In my most recent article I waxed lyrical about some of the world's most desirable channel-switching heads - amps like the Suhr PT100, Bogner Ecstasy 101b and Friedman BE-100. These no-holds-barred boutique amps have graced prestigious stages all over the world and are still relatively reasonably priced in the grand scheme of things.
For the price of a 10-year-old hatchback, you can stand in front of the same amp as many of the greats - and experience the work of some of the industry's finest designers and engineers first hand.
Rock 'n' roll, though, started out simply. Many of the records we all love were made using mainstream, off-the-shelf equipment.
Sure, the best boutique gear has the knack of presenting the most desirable sounds in a box that looks, sounds and feels great; but the sounds themselves were fundamentally cooked up using very simple ingredients. For all the unmitigated joy it brings us, the boutique revolution will not change that.
Surely, in a world where an original Marshall 2555 Silver Jubilee or Mesa/Boogie Mark IIC+ can change hands for ludicrously inflated prices (and I take nothing away from these magnificent amps - it comes down to simple supply and demand), there must be some similarly brilliant amps that for one reason or another have flown under the radar, or have not yet succumbed to the vagaries of fashion? Read on...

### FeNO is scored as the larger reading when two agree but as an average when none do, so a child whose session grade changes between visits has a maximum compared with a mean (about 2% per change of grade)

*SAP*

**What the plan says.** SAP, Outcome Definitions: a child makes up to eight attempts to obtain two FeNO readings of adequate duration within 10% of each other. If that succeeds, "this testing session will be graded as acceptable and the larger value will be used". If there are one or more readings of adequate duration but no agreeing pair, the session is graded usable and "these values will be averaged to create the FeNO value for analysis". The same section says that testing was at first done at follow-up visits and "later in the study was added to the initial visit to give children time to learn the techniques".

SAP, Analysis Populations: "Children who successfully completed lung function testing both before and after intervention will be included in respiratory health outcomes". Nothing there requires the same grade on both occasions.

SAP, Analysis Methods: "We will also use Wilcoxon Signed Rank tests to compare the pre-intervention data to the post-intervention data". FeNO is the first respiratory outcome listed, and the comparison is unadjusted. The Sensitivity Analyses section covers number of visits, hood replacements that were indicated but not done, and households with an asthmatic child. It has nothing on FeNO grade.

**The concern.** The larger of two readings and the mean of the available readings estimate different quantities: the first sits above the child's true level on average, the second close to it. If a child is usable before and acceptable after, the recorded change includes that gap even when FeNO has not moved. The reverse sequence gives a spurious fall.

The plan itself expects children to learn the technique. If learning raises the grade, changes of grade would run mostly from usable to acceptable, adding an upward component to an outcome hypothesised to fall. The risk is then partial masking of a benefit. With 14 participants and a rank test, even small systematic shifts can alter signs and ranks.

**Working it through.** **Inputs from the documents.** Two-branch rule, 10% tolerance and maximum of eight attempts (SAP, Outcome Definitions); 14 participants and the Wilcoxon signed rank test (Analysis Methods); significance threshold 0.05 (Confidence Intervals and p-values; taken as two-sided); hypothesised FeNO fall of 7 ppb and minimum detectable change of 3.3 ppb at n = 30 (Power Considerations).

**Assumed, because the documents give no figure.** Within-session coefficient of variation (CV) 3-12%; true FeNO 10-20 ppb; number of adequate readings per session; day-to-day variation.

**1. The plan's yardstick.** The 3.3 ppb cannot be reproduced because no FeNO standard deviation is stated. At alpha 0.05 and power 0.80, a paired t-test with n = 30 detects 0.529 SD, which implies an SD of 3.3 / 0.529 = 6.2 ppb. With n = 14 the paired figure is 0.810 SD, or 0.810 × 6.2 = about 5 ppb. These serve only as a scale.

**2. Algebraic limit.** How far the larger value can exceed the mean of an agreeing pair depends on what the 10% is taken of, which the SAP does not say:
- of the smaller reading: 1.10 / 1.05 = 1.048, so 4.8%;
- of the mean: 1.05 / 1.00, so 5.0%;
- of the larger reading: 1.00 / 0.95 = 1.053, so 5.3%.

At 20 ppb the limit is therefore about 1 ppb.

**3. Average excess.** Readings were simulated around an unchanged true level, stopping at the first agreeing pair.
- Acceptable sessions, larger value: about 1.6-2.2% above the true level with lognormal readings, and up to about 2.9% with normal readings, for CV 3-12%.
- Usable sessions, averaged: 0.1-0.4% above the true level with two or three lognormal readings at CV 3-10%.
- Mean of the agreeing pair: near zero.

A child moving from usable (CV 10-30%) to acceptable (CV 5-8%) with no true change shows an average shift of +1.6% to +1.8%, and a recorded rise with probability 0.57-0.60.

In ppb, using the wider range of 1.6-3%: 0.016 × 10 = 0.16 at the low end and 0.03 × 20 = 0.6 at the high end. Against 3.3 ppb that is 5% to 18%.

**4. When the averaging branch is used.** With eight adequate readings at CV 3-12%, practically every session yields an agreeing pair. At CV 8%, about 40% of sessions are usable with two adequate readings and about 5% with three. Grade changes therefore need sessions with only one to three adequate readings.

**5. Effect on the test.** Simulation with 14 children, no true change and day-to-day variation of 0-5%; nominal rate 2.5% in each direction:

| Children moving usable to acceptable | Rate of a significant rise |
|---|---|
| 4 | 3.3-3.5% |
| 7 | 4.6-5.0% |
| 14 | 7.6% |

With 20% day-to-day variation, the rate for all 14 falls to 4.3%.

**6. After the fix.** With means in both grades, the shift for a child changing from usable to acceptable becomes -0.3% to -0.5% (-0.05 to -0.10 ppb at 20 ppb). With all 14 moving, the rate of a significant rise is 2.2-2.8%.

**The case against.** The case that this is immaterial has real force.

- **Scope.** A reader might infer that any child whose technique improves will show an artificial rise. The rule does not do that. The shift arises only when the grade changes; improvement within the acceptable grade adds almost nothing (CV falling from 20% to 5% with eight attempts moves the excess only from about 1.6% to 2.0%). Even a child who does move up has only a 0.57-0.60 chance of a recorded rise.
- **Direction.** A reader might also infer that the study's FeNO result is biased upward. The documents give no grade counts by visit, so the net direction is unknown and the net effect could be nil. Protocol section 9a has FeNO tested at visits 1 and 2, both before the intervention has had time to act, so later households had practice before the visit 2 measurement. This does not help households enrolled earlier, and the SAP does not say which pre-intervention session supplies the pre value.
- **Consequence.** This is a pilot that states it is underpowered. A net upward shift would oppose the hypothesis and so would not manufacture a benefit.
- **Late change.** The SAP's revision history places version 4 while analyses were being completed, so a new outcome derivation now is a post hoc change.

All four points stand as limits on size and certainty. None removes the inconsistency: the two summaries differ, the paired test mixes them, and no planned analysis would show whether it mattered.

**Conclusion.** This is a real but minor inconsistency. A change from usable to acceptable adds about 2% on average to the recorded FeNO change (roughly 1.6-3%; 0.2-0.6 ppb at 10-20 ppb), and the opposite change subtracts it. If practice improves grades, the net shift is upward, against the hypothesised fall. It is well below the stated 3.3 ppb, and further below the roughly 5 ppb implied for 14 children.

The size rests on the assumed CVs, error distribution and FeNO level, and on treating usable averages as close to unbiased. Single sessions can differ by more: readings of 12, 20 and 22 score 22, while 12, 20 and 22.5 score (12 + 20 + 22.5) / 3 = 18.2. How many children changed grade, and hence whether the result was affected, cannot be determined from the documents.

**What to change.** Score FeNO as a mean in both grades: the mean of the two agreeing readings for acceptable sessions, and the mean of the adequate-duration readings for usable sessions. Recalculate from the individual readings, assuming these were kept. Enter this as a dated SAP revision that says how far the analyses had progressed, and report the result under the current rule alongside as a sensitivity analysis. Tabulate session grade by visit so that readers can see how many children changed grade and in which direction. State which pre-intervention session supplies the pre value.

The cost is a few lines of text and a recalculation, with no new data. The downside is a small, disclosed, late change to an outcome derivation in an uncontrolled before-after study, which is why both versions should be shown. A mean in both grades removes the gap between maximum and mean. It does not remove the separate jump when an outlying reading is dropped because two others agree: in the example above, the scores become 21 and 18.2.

Don Stick is an online session guitarist and writes for music agency Bands for Hire.
Don't have quite enough cash for the options ahead? Take a look at the best guitar amps under £1,000/$1,300.
Feeling flush? The best high-end guitar amps over £1,000/$1,500 might be more your scene.
Marshall JCM900 2100/2500
Not to be confused with the relatively humdrum 4100/4500 Dual Reverb Series (which itself represents a ridiculous bargain in the Marshall world), the 2100/2500 amps were an indirect continuation of the line of MKII Master Volume and subsequent JCM800 single-channel amps, and in many ways are just as special.
It's a relatively little-known fact that the single channel JCM800s were sometimes known as MKIIs and were really just a glitzy '80s re-packaging of the late '70s MKII Master Volume heads. The MKIII amps essentially continued that single-channel tradition under the JCM900 moniker, adding an extra diode gain stage as had already proven successful in the Silver Jubilee and JCM800 split-channel amps.